Filipino scientists set for research expedition to Spratly Islands
MANILA, Philippines — A team of Filipino scientists is set to go on a two-week mission to Kalayaan Island Group (KIG) to conduct biological and oceanographic research activities and surveys in some reefs and islands around the West Philippine Sea.
The team will sail on Monday night and is expected to be back in Manila on May 6.
Who are the participants?
The expedition is led by scientists from the University of the Philippines – Marine Science Institute (UP-MSI) with support from the Bureau of Fisheries and Aquatic Resources (BFAR). It will be the maiden voyage of RV Kasarinlan, the first research vessel of UP-MSI.
“This is the first time that we will ride our own vessel, so we are all excited,” said UP-MSI Director Dr. Fernando Siringan.
BFAR vessel BRP Lapu-Lapu will join RV Kasarinlan in the two-week scientific research. A total of 74 scientists and crew will be part of the voyage.
“We are excited kasi it’s about time na maibahagi at ma-communicate ang mga ginagawa namin as scientists at para rin maibahagi sa mga bata na nag-aaral na may future din ang pagiging marine scientist sa Pilipinas,” said Joey, one of the participants.
What is the purpose of the exploration?
The team aims to perform baseline study and understand changes occurring in threatened marine ecosystems.
They are expected “to establish baseline data through biodiversity surveys and valuation of ecosystems services,” Siringan said.
Also, they will collect biological samples for genetic analysis to be able to understand ecosystem connectivity and genetic connectivity among habitats in the KIG.
The study on the ecosystem is also special because of current complexities like global warming and climate change, said Dr. Deo Florence Onda, chief scientist of the expedition.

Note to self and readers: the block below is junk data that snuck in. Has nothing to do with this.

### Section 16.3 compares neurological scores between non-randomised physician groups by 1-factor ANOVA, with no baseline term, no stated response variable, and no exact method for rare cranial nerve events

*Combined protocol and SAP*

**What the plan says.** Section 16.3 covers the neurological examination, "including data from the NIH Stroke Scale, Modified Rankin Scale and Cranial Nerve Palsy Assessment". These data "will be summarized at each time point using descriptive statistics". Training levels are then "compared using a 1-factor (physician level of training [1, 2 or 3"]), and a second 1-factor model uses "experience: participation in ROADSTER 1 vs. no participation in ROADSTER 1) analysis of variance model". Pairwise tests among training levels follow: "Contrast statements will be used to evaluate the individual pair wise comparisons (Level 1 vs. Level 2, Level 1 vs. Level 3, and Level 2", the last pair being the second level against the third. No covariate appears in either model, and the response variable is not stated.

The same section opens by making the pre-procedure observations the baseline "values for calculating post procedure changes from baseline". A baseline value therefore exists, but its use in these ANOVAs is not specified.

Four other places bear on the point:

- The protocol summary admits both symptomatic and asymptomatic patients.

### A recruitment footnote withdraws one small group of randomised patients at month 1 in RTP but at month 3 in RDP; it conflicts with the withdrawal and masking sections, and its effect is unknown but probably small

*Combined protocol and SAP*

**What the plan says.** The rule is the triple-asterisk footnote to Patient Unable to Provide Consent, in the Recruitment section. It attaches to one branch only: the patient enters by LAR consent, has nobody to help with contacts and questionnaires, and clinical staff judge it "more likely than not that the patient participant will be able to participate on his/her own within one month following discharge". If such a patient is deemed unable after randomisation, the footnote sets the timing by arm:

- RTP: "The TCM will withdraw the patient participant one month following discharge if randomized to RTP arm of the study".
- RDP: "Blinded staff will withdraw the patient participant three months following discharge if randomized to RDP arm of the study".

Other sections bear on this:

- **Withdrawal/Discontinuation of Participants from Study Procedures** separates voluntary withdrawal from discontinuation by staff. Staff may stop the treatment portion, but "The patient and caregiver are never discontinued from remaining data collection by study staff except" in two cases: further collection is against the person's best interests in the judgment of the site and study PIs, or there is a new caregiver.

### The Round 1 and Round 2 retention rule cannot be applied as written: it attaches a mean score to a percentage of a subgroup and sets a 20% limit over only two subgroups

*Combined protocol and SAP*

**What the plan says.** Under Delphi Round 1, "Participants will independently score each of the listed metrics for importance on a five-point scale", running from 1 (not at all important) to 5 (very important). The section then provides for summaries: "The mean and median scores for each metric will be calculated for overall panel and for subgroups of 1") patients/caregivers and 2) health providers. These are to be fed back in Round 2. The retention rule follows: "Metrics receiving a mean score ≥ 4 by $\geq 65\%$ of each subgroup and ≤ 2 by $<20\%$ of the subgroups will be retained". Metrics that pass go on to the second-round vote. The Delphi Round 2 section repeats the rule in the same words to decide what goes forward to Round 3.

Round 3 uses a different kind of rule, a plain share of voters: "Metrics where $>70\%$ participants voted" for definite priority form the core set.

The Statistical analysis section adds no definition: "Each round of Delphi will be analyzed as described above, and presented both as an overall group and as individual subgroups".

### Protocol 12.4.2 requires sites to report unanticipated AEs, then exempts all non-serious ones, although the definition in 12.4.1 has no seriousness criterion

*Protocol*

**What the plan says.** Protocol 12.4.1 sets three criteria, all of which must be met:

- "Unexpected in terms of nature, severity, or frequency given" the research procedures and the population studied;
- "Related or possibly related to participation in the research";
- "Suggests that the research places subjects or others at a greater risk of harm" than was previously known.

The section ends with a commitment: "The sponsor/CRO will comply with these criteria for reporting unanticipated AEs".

“Ano ba yung response ng mga lugar na malayo sa activity ng tao kasi walang syudad? Walang input masyado doon. Anong response kung purely environment? Titingnan natin ang effects sa coral reefs sa pagbabago ng condition. May grupo din kami na titingin sa productivity,” he said.
“Titingnan din natin yung plastics. Nakarating na ba ang plastics sa Spratlys? Magandang tingnan ang mga bagay na ‘yan,” he added.
Siringan said they will also look into the possibility of the reefs in Kalayaan in helping in coral restoration in other parts of the country.
“Maraming lugar sa Pilipinas na hindi na ganun kaganda ang coral reefs. Titingnan natin kung ang KIG ay pwede bang makatulong sa pag-repopulate ng reefs. Ito ay bahagi ng pinu-pursue naming hypothesis,” he said.
The project, called Predicting Responses between Ocean Transport and Ecological Connectivity of Threatened ecosystems in the West Philippine Sea (PROTECT- WPS) is funded by the Department of Environment and Natural Resources.
What if they encounter China at sea?
The team has also considered all imaginable scenarios before they have decided to push through with the exploration, including the possibility of facing China’s vessels at sea.
“If you’re asking about contingencies, it’s all been thought out and we have a plan,” said Onda.
“Before you go to a certain site you assess everything…When we decided to push through with the voyage, all have been considered and factored in,” he added.
The scientist said they have been doing research for a long time: “We’ve been doing this for many years. Whatever region, we go there. Kahit anong meron sa West Philippine Sea pupunta pa rin kami kasi yun ang ginagawa namin,” he said.
In his speech at the send off ceremony, BFAR chief Dir. Eduardo Gongona reminded the team that their task was purely for scientific research and they should not involve themselves “in some ticklish issues that will embarrass the country.”
He refused to elaborate his statement when asked by reporters after the event.
But Onda said he did not see any activity that could possibly put the country to an awkward situation.
“The mere fact that we are putting our lives on the line, hindi biro pumunta sa gitna ng dagat. Hindi madali maging scientist lalo na kung nasa gitna ka ng dagat. And that in itself is patriotism,” he said.
“We are doing this not only for the Filipinos but actually for the world, because we are trying to understand what’s happening out there, and the environment and the ecosystem. What part of that would be embarrassing?” the scientist added. /je
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